And that leads to the second reason for our neglect of this truth. In the history of evangelical preaching and catechesis, union with Christ has not received the attention it deserves. Justification by faith alone, the necessity of the new birth, the call and obligation of sanctification, the inerrancy of Scripture, the doctrine of God—all these have occupied the attention of evangelical churches since the Reformation. Sometimes this dynamic is driven by contemporary threats to orthodoxy. Sometimes during seasons of revival, particular truths quite appropriately receive special emphasis. There are good reasons for the focus on each of these vital doctrines in church history. But a simplistic reading of the past can lead to a formulaic presentation of truth in the present. That’s how vital doctrine gets left on the shelf.
A third reason why union with Christ is often neglected, I suspect, has to do with the scope of the doctrine. Unlike other components of the biblical teaching on Christian salvation, union with Christ cannot be identified with any one link in a chain of saving blessings communicated to sinners who come to trust in Jesus. We may have become accustomed to thinking about the ordo salutis (order of salvation) as a way to describe the logical order of God’s various acts and works in the application of redemption. Seminarians learn it as an outline in preparation for ordination exams. We speak of effectual calling and regeneration, faith and repentance, justification, adoption, and definitive and progressive sanctification. We might add the believer’s perseverance and conclude with the great truth of future glorification. Unquestionably, there is great value in mastering that outline. But where should we place union with Christ?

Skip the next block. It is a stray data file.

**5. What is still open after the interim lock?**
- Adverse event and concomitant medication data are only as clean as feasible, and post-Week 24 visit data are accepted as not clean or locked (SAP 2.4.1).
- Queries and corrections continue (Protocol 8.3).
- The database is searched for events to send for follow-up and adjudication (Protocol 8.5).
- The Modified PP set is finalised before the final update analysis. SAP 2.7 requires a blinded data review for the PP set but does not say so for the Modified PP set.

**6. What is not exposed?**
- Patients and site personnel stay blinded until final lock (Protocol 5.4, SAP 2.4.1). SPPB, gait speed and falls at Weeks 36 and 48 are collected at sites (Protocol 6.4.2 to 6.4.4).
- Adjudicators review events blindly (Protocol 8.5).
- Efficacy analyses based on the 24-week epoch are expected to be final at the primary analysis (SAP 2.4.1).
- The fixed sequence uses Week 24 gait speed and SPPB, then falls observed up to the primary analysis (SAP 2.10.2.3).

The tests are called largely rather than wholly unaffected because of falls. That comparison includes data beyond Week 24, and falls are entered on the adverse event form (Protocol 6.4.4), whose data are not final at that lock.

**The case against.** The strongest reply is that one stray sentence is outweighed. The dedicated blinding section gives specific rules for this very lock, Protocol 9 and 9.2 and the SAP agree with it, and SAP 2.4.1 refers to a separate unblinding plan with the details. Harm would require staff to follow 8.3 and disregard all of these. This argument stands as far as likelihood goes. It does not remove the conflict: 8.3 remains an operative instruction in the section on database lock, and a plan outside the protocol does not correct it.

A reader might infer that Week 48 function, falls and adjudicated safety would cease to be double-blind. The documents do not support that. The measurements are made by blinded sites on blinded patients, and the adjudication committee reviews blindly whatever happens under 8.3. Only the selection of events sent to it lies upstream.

According to Paul, the “God and Father of our Lord Jesus Christ . . . has blessed us in Christ with every spiritual blessing in the heavenly places” (Eph. 1:3, emphasis added). We are united to Christ in the election of grace in the eternal counsels of God. We are united to Christ at the cross when Jesus died for sinners as our representative and substitute. We are united to Christ in our experience when we are born again from above by the Holy Spirit. We are justified in Christ, adopted in Him, sanctified in Him, glorified in Him. Union with Christ, to return to the analogy with which we began, is the country within which every facet of the believer’s new life and identity becomes his. It is the environment for every spiritual blessing. It cannot be located at any one point but must be woven through the whole fabric of Christian teaching about the way God saves.
Union with Christ is a vast, comprehensive, glorious truth. It is well beyond the scope of six articles to explain. And yet, as we may have already begun to see, despite its relative neglect, it is precious truth. It is like a pair of tinted spectacles through which we are to view the world. Everything is colored by it; nothing is unaffected by it. In this series, I hope to show how viewing the scope of our salvation through the lens of union with Christ helps us avoid some dangerous pitfalls and leads us to appreciate anew the beauty and glory of Christ Himself, who is the gift of God to all who believe.
Editor’s Note: This post is part of a series union with Christ and was first published on January 4, 2019. Next post.